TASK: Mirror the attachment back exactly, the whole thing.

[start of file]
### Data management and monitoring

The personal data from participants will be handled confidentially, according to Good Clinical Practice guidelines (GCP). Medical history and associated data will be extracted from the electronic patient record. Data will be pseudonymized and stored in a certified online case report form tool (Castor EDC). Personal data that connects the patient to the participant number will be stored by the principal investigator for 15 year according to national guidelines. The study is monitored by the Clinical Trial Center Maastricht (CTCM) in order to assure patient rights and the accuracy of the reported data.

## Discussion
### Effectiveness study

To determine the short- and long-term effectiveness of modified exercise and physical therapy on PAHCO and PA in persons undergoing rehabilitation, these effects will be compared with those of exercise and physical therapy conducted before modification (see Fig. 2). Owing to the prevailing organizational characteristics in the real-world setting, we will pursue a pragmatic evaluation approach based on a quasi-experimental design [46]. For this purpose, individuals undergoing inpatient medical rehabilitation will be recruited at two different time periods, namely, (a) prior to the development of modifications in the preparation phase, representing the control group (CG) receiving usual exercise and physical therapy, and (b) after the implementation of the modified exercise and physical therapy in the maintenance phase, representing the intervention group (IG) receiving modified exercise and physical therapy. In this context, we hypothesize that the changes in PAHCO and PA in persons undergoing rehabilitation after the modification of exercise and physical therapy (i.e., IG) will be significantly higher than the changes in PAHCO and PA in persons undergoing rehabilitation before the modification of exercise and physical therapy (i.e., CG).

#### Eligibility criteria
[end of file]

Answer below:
### Data management and monitoring

The personal data from participants will be handled confidentially, according to Good Clinical Practice guidelines (GCP). Medical history and associated data will be extracted from the electronic patient record. Data will be pseudonymized and stored in a certified online case report form tool (Castor EDC). Personal data that connects the patient to the participant number will be stored by the principal investigator for 15 year according to national guidelines. The study is monitored by the Clinical Trial Center Maastricht (CTCM) in order to assure patient rights and the accuracy of the reported data.

## Discussion
### Effectiveness study

To determine the short- and long-term effectiveness of modified exercise and physical therapy on PAHCO and PA in persons undergoing rehabilitation, these effects will be compared with those of exercise and physical therapy conducted before modification (see Fig. 2). Owing to the prevailing organizational characteristics in the real-world setting, we will pursue a pragmatic evaluation approach based on a quasi-experimental design [46]. For this purpose, individuals undergoing inpatient medical rehabilitation will be recruited at two different time periods, namely, (a) prior to the development of modifications in the preparation phase, representing the control group (CG) receiving usual exercise and physical therapy, and (b) after the implementation of the modified exercise and physical therapy in the maintenance phase, representing the intervention group (IG) receiving modified exercise and physical therapy. In this context, we hypothesize that the changes in PAHCO and PA in persons undergoing rehabilitation after the modification of exercise and physical therapy (i.e., IG) will be significantly higher than the changes in PAHCO and PA in persons undergoing rehabilitation before the modification of exercise and physical therapy (i.e., CG).

#### Eligibility criteria